A Dance to the Music of Time – his brilliant 12-novel sequence, which chronicles the lives of over three hundred characters, is a unique evocation of life in twentieth-century England.
The novels follow Nicholas Jenkins, Kenneth Widmerpool and others, as they negotiate the intellectual, cultural and social hurdles that stand between them and the “Acceptance World.”
More lists with this book...
Seek we sepulture
On a tall mountain, citied to the top,
Crowded with culture!”
A Grammarian's Funeral by Robert Browning
This poem, quoted in the novel, is a kind of a key… They’re high on a mountain and looking down…
Unlike the proverb ‘All roads lead to Rome’ this time around all roads led to Venice so all key figures of the novel have found themselves there.
‘You’ll live like a king once you get there.’...more
‘One of those temporary kings in The Go
They say you lose your head for nostalgia, as you get older
The words of Hugh Moreland echo the drift towards introspection and regrets that started in the previous volume, as Nick Jenkins embarks on a comprehensive study of melancholy in the last part of his twelve step Dance. Venice, with its beautiful vistas and sunny climate might look like an improbable venue for such downbeat storytelling, but the author is quick with the literary references about the transience of beauty and the inevit ...more
Takes place: summer 1958 to early summer ’59; then recollections of November ’59.
Nick Jenkins now in his early 50s – thus has entered his sixth decade.
Book publishe ...more
- Anthony Powell, Temporary Kings
"Candaules, King of Lydia, Shews his Wife by Stealth to Gyges, One of his Ministers, As She Goes to Bed", by William Etty
Powell's 11th book (book 2 in the Fourth Movement, 11/12 in the Series, the Penultimate*) Temporary Kings opens at an international literary conference in Venice. The literary pot is beginning to boil. Who knew the literary world was such a Casino Royale of intrigue. I really think Po ...more
Temporary Kings (1973) is the penultimate volume of Anthony Powell’s twelve-novel series “A Dance to the Music of Time” and opens in the Summer of 1958, eleven years on from Books Do Furnish a Room (Volume 10).
The star of this volume is Pamela Widmerpool who manages to trump her previous feats of outrageous behaviour. As with other volumes, new characters appear and ...more
Favorite quotes from this one:
"You know growing old's like being increasingly penalized for a crime you haven't committed."
"Nothing fails like success."
"Reading novels needs almost as much talent as writing ...more
Art, literature, music, film, and Eastern European politics are impor ...more
The title is a possible reference to The Golden Bough, which has a section with the same title concerning the practice in the ancient world of appointing kings for a brief period, at the end of which they would be executed. The novel introduces a surreal element, mischievously portraying the literary world as politically corrupt an ...more
Alas, only one volume remains, and I intend to read it over the next few days, Christmas and other events permitting.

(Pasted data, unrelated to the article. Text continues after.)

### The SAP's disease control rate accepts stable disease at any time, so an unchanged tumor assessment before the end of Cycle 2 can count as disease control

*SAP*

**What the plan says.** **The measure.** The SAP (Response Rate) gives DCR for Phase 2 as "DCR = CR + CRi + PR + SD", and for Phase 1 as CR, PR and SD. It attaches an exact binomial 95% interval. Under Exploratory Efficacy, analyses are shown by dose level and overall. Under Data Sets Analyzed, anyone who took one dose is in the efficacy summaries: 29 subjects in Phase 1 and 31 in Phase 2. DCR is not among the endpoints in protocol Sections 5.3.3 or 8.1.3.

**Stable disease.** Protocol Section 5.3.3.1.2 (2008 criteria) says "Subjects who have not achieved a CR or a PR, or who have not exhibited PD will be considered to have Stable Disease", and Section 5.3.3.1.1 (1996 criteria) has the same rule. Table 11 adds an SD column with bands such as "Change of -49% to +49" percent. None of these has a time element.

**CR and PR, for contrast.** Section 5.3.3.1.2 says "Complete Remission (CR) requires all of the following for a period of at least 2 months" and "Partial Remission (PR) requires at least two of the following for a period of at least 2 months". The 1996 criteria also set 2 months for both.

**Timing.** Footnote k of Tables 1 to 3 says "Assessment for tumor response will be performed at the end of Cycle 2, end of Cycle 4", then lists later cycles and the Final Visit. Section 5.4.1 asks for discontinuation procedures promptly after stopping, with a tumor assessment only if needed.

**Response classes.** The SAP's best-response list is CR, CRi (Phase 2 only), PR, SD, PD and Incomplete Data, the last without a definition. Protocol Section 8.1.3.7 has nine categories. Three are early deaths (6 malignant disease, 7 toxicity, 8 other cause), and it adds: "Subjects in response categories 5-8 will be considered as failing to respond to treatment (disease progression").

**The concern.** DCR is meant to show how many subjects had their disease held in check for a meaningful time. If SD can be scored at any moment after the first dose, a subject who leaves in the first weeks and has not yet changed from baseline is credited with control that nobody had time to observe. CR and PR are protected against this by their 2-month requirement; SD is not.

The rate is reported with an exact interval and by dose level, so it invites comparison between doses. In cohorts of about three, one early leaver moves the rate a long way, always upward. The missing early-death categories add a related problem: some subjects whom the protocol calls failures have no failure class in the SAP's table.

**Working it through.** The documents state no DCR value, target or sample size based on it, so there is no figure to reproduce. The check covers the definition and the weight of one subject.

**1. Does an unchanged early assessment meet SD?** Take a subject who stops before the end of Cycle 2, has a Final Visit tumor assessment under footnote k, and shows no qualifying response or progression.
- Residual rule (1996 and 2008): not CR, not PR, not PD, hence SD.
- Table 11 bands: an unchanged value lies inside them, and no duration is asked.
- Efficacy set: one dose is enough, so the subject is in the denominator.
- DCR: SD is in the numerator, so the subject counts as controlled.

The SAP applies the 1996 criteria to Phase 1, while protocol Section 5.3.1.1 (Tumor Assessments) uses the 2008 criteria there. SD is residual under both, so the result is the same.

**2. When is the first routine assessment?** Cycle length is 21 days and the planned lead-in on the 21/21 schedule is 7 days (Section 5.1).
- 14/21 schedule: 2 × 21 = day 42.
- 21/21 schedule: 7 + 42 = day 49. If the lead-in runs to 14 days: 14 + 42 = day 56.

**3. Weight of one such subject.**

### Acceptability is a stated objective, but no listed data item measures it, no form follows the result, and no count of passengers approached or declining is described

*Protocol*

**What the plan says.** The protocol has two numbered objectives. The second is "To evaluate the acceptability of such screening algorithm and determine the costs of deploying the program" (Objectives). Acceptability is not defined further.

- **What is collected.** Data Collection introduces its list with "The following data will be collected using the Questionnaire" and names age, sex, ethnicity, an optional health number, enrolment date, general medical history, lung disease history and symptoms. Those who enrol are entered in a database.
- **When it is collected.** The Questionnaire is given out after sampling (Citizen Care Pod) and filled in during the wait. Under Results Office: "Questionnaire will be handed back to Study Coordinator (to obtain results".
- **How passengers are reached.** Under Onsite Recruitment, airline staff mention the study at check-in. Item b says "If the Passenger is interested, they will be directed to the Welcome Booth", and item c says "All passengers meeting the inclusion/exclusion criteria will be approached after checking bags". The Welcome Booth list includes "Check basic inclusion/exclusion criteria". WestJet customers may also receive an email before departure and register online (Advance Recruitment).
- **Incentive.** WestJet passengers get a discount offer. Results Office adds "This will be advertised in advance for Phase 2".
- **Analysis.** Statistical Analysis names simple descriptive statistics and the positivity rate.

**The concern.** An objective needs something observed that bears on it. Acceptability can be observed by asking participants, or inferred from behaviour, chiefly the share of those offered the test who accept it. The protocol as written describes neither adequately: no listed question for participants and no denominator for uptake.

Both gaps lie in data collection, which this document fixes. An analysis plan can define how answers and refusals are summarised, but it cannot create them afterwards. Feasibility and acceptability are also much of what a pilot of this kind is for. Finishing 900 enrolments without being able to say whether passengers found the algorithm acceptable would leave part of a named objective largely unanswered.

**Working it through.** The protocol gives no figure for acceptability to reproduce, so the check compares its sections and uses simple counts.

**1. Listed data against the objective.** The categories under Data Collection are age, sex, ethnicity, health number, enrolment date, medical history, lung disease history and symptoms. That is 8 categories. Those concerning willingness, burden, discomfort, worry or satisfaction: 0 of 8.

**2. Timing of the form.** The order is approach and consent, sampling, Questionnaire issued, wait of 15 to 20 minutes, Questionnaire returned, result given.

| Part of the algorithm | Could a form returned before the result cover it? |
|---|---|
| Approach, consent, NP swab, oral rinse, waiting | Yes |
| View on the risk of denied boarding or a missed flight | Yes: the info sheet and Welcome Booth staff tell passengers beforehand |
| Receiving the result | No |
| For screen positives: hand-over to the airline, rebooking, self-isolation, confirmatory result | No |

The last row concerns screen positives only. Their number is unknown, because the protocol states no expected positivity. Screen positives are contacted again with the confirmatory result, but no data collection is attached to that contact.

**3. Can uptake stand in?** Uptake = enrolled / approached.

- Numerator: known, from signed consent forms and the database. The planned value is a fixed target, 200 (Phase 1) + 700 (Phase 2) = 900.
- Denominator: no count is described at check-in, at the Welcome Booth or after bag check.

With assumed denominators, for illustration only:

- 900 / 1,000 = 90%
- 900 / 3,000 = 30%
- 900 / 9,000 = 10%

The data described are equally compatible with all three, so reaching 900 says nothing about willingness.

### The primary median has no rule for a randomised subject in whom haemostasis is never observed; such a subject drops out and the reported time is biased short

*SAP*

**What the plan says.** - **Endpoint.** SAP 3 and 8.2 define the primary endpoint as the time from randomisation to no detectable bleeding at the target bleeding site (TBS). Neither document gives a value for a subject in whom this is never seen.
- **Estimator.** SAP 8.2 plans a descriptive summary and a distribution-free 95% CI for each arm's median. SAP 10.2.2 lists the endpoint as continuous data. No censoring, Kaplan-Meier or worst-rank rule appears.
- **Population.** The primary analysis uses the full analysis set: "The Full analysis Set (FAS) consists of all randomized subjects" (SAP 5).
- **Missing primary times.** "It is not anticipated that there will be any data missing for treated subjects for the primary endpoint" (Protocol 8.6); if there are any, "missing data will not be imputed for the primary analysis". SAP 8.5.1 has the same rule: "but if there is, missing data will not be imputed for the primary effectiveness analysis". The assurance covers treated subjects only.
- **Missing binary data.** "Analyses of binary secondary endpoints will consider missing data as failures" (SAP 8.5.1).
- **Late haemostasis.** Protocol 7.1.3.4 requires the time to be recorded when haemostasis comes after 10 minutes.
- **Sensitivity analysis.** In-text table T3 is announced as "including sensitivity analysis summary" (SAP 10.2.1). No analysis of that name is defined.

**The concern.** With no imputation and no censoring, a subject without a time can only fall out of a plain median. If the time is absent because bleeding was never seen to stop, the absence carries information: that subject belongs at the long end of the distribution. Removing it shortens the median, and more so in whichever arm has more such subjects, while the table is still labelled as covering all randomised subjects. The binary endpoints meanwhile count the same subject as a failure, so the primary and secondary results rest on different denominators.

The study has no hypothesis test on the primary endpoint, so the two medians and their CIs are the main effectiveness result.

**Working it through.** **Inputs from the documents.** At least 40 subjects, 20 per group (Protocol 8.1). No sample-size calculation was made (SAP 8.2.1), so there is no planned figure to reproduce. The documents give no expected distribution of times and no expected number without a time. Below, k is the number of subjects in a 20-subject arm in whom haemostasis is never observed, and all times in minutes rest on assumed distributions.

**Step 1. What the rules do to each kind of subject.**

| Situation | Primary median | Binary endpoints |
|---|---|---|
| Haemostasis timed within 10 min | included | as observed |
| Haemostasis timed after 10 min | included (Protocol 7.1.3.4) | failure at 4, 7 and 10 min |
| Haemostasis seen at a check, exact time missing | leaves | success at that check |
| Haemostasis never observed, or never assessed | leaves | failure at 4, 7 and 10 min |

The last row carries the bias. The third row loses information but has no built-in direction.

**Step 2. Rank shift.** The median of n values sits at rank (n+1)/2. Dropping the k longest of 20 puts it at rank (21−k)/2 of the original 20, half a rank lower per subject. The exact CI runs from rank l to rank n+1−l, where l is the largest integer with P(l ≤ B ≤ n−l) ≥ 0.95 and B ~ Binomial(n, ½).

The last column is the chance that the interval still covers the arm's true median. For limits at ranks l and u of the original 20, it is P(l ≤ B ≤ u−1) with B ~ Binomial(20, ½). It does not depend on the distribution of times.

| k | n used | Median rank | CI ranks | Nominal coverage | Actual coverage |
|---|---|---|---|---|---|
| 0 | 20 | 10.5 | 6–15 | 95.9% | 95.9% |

Fascinating 10 out of 10
I am enthralled by A Dance to the Music of Time, the masterpiece of the astonishing Anthony Powell, now nearing its end.
This is the eleventh volume and alas, there is only one left.
After some delays, meant to prolong the joy of reading this extraordinary book, I am coming to the final chapters.
In Temporary Kings some of the characters have returned and others have never left center stage, or did so briefly.
Kenneth Widmerpool and his wife P ...more
Nick, who I think is now in his mid 50s, is also attending an academic conference here. He and the other members of his generation are treated with respect, but they're starting to feel increasingly margi ...more
Each recriminative decade poses new riddles, how best to live, how best to write. One’s fifties, in principle less acceptable than one’s forties, at least confirm most worst suspicions about life, thereby disposing of an appreciable tract of vain expectations, standardized fantasy, obstructive to writing, as to living. [...] After passing the half-century, one unavoidable conclusion is that many things seeming incredible on starting out, are, in fact, by no means to be located in an area beyond...more
These books came to my rescue when I ...more
-- Shakespeare, 'Romeo and Juliet'
Time's hand is often a cruel one. For those of us with fond memories of the past, our youth, our joys and ecstasies, it can sometimes be a comfort. Yet every encounter with the past - a nostalgic dinner conversation, an unexpected reunion with a lost acquaintance, the Proustian involuntary memory of the madeleine dipped in tea - runs the risk of tearing down our illusions: revealing the ulterior motives of one we th ...more
In the late 1950s Nicholas Jenkins attends a writers' conference in Venice, where among the whole le ...more
The penultimate novel in The Dance to the Music of Time has the more significant part of its plot set in Venice, where events are set in motion which later come to a head in London. Most of the Venetian action revolves around a little known Tiepolo fresco on the subject of Candaules and Gyges. There are various versions of this Greek legend, but basically Candaules was a king of Lydia who hid his general Gyges in the royal apartments so that he ...more
Much of the plot takes place in V ...more
Powell's major work has remained in print continuously and has been the subject of TV and radio dramatisations. In 2008, The Times newspaper named Powell among their list of "The 50 greatest British writers since 1945".